Finding a job can still be tough out there for marketing and PR professionals, especially for students who are just finishing their degrees. Even here in the San Francisco Bay Area, where unemployment is relatively low and there are lots of jobs available in both disciplines, there is still fierce competition for each available role.
But here’s the good news — there’s a new book out that will give marketing and PR students a leg up when they start looking for internships and jobs. Enter Spin Sucks: Communication and Reputation Management in the Digital Age by Gini Dietrich.
Here are three reasons why reading Spin Sucks is one of the best things you can do for Read the rest of this entry »
Why those Look Back movies took over your Facebook feed — and what communicators can learn from themPosted: February 5, 2014 | |
By now I’m sure you’ve seen your friends’ Facebook “Look Back” videos — even if you haven’t seen your own. A lot of my friends have been posting them, hitting critical mass sometime yesterday. As with most things in Facebookland, some users are enthralled while others seem enraged at the perceived imposition upon their feed experience. But overall, sentiment toward the movies seems to be very positive. I’ve even seen people asking, “where’s yours!”
Well, let’s take a closer look at why these Facebook “Look Back” movies are taking over your news feed, why people are loving and sharing them, and Read the rest of this entry »
You took the time to apply for that internship you really wanted. You got the interview, you knocked it out of the park, and you got the job!
Now you’re giving it your all and getting good feedback from your managers. What can you do to kick it up a notch?
Blog about it!
One of the things I love most about social media is the access that it gives consumers to brands. I especially love how that access makes closer relationships possible between them.
Smart brands listen to what consumers are saying about them online; hence, we have the term “social listening” (a term that you need to know if you are in business today, frankly.)
And the best brands respond.
One of my favorite brands that does a great job of listening is the San Francisco Zoo. They routinely do things on Twitter like this:
The social media person at the zoo clearly takes time to monitor what’s being said about the organization online — and responds.
And it’s proactive relationship building — no crises here, just friendly “hey, how was your visit, we’re really glad you came out to see us, here’s a tip to make your trip even better.” Genius!
Thought leaders like Bryan Kramer of PureMatter believe that social listening is incredibly important — and in some cases it’s even an ingredient in the alchemy that creates brand loyalists.
But it looks like we may be beginning to see some backlash. Brian Solis of Altimeter recently posted analysis of an infographic that seems to say consumers don’t necessarily want brands to listen so closely and respond all the time. It sounds like people want access to brands, but they don’t necessarily want brands to hover like helicopter parents.
If you look at the Netbase infographic that Solis posted, they urge brands to be smart about listening and responding. And that advice absolutely makes sense. Social media is about personalizing and interacting, not “spraying and praying.” It might take a couple of extra seconds, but really analyzing the context of what you’re hearing before you respond — if you respond — may help your brand avoid alienating potential brand advocates.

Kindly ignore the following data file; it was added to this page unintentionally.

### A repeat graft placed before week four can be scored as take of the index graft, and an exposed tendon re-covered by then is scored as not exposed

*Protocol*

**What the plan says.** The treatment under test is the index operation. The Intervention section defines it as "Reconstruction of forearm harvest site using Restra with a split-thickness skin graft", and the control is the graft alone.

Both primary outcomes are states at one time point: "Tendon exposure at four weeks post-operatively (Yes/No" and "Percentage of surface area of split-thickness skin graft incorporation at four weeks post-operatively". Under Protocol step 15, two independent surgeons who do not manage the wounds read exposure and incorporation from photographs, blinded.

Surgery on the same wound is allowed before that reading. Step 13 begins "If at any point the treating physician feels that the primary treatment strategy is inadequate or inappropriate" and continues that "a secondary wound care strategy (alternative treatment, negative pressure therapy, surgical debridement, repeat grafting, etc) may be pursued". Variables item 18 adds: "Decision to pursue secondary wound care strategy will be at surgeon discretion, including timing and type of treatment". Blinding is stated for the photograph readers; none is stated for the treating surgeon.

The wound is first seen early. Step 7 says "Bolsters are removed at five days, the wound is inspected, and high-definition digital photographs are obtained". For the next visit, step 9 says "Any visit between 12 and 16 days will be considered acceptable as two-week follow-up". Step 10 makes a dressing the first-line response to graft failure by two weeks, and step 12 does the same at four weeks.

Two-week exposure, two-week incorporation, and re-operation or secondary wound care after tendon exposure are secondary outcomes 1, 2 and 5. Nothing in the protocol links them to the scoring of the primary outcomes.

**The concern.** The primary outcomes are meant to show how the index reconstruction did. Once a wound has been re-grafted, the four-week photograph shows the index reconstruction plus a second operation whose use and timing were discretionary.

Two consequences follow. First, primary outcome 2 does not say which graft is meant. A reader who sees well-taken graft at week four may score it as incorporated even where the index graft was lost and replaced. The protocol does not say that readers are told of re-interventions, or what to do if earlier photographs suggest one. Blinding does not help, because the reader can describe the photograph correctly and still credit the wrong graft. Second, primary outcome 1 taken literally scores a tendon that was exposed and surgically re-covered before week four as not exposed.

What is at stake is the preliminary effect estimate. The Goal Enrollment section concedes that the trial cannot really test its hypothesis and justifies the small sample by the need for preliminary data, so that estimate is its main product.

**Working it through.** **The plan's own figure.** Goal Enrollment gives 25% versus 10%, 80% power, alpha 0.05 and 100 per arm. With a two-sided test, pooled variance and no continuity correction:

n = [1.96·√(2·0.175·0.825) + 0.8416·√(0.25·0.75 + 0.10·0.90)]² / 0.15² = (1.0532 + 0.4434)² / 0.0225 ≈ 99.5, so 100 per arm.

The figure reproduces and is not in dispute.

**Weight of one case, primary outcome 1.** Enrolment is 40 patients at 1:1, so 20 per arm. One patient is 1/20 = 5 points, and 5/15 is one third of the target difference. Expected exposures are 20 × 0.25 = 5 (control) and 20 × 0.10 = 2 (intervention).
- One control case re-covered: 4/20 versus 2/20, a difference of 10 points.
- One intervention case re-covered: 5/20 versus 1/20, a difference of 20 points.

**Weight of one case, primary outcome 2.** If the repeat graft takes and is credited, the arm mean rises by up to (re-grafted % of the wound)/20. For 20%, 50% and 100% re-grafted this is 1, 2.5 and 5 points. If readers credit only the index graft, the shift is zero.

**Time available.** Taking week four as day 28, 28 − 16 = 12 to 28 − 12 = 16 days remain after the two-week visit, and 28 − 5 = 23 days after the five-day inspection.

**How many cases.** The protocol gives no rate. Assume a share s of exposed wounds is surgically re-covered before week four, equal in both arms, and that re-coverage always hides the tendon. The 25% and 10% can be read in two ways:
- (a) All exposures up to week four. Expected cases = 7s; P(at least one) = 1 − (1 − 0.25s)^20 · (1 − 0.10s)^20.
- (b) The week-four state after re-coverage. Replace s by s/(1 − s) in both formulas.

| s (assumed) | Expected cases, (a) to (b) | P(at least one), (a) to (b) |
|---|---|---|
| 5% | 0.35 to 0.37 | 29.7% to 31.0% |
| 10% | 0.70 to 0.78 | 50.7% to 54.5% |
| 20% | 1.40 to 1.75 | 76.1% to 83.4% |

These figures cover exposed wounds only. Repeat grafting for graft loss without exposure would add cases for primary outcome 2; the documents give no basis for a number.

Yes, we’re reminded yet again that there is an art that dances cheek-to-cheek with the science behind marketing communications.
I’m incredibly curious — what do you think? Do you sometimes feel that brands listen a little too closely? Do you sometimes want to be able to mention brands online without a response?
*Quotation in the title is based on a line from one of my favorite movies, Sordid Lives, written and directed by the inimitable Del Shores.
Now I don’t know about you, but I like my bourbon neat. Maybe this has to do with my being from the South. But that is neither here nor there.
*On Facebook and Twitter
Now I have to admit I am not much of a football or Super Bowl person. But as a marketing nerd, obviously I’m watching what’s going on from the sidelines — especially on social media!
And when the lights went out in New Orleans (did Beyoncé blow a fuse?) giving America a longer potty break than usual, smart brands knew that mobile devices and laptops would be humming with activity.
Oreo’s team swooped in and dropped the above photo on the unsuspecting Facebook- and Twitterspheres.
Just absolutely brilliant. Timely, humorous, great design … and almost 15,000 likes and nearly 5,000 shares. And climbing. Not to mention that a *lot* of people were left craving an Oreo cookie!
Oreos — the (un)official cookie of Super Bowl XLVII!
What outstanding examples of social media use did you see during the Super Bowl? What would you have done?
*Honorable mention goes to Duracell, which went to Facebook with a photo of the darkened half of the Superdome plus the text, “If only Duracell was powering the lights …” and then cheekily added “Looks like they used some Duracell batteries! You’re welcome. Enjoy the game. #TrustYourPower” once the lights came back on.
Excellent coverage of how Oreo did it from Rachel Sanders at BuzzFeed.
HubSpot offers a solid replay of brands that jumped on the blackout.
by Dwayne Alicie
Pssst — Grumpy Cat and I have a secret for you!
Doing the right thing is good for business!
But you already knew that, right? Read the rest of this entry »